New EPA regulations on carbon 'pure fantasy,' Utah congressman says

Published: Monday, June 2 2014 6:45 p.m. MDT

Updated: Monday, June 2 2014 6:53 p.m. MDT

"In some cases it could be shutting down a unit over time or it could be not using it as much," he said.

According to the White House, 31 million metric tons of carbon pollution were emitted from power plants in Utah in 2012, an amount equal to the yearly pollution from more than 6.5 million cars.

The administration touted its support for renewable energy projects nationwide, including 469 in Utah generating enough power for more than 68,000 homes, as well as a University of Utah initiative to reduce energy intensity 20 percent by 2020.

But Stewart, the former head of the House Subcommittee on the Environment, said the proposed requirement will necessitate billions of dollars in renovations and cost more than 400,000 jobs.

"What the EPA is calling a 'common sense plan' is just pure fantasy. It's just another example of more expensive, big-government regulations and less freedom for American business and American families," Stewart said.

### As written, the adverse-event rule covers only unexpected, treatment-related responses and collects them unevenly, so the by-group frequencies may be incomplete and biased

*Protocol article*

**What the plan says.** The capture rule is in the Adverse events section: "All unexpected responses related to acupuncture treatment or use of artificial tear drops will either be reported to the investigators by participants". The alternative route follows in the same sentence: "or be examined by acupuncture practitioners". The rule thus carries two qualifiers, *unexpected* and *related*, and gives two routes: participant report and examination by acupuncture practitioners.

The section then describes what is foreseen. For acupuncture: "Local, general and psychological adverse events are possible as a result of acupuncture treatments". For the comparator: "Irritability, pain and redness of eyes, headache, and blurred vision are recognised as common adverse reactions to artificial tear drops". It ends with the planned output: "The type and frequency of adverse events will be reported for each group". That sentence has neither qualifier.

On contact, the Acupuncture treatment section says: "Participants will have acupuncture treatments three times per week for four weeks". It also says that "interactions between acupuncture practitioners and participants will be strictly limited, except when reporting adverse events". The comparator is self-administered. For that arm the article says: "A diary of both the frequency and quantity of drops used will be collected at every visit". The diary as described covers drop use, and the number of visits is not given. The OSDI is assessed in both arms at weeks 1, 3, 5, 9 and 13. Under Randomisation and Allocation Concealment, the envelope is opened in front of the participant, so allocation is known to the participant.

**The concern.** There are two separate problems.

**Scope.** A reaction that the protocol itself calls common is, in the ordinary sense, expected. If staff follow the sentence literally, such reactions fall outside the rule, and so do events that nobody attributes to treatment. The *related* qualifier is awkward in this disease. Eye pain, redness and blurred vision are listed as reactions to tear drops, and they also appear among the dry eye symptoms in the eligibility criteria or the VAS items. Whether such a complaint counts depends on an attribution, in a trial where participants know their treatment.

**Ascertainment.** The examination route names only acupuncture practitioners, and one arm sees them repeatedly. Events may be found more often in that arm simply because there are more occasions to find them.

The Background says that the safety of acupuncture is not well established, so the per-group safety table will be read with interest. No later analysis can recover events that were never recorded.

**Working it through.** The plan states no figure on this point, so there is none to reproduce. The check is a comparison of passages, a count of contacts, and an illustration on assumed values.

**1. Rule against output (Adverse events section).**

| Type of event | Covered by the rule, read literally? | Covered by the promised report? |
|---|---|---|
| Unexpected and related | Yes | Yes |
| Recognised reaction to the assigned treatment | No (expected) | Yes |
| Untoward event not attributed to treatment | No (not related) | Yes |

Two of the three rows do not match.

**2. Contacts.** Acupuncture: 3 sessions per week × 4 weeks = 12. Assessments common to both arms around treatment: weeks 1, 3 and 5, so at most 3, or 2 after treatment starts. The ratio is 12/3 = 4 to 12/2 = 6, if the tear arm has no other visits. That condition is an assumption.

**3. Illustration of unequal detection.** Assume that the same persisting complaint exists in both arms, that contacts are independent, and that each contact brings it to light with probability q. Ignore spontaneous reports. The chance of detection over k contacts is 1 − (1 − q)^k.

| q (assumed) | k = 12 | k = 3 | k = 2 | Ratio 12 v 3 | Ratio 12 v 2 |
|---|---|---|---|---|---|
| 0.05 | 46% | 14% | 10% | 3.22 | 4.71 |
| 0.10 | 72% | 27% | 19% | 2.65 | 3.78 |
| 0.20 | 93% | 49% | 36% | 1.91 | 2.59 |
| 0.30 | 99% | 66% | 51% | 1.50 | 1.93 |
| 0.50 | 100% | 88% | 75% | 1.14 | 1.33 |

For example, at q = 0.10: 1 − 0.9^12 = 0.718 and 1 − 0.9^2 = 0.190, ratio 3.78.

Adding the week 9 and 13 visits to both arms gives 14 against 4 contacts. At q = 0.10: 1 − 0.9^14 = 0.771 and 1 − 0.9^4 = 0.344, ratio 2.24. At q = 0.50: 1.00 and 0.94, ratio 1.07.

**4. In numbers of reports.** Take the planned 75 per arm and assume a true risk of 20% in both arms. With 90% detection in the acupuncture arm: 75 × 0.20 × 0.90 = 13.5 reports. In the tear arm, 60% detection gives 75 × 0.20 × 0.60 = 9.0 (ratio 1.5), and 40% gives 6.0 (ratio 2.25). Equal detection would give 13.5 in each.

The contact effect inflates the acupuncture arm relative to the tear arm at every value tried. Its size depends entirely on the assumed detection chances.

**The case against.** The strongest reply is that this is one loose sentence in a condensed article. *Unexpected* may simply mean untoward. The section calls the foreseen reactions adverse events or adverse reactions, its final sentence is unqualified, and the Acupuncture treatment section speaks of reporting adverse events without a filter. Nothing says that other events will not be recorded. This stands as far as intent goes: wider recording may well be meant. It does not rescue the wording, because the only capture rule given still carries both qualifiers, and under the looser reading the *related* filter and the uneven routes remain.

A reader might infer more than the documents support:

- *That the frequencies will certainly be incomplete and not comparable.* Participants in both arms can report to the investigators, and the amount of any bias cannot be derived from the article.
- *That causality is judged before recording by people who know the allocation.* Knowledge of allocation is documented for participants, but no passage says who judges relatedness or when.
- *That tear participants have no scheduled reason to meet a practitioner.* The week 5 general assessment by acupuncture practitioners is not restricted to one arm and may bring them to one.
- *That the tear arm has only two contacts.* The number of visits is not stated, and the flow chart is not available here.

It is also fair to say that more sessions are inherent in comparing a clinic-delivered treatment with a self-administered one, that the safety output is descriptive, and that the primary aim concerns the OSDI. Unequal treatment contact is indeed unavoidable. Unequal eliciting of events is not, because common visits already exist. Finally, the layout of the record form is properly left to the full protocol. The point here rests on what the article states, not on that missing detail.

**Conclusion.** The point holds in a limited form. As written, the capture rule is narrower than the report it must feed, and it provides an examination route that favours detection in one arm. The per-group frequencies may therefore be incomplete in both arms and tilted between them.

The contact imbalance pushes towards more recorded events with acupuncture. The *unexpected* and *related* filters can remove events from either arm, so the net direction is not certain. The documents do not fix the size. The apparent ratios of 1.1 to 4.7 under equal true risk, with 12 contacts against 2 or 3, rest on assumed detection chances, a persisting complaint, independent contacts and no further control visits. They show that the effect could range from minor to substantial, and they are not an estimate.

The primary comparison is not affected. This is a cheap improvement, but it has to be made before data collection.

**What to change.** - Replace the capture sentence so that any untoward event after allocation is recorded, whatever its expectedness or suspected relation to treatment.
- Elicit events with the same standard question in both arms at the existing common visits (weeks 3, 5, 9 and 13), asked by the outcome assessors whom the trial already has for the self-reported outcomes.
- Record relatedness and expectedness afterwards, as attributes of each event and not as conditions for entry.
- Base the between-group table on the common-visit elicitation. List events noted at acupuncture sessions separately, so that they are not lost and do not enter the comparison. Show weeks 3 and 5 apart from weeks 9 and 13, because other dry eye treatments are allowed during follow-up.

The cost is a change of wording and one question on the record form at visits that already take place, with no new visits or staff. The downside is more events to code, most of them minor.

Rep. Rob Bishop, R-Utah, said because it's an election year, he is not surprised President Barack Obama is proposing "punitive new mandates that will ultimately curb domestic energy production" and raise energy costs.

Sen. Mike Lee, R-Utah, said the new mandates will "drive up the cost of electricity and other basic necessities … and create instability and vulnerability in our electric grid, while having little or no global environmental benefit."

So did Sen. Orrin Hatch, R-Utah, who also raised concerns the president was taking executive action "to implement this misguided and unpopular approach," which he also called "a radical policy."

Email: lisa@deseretnews.com

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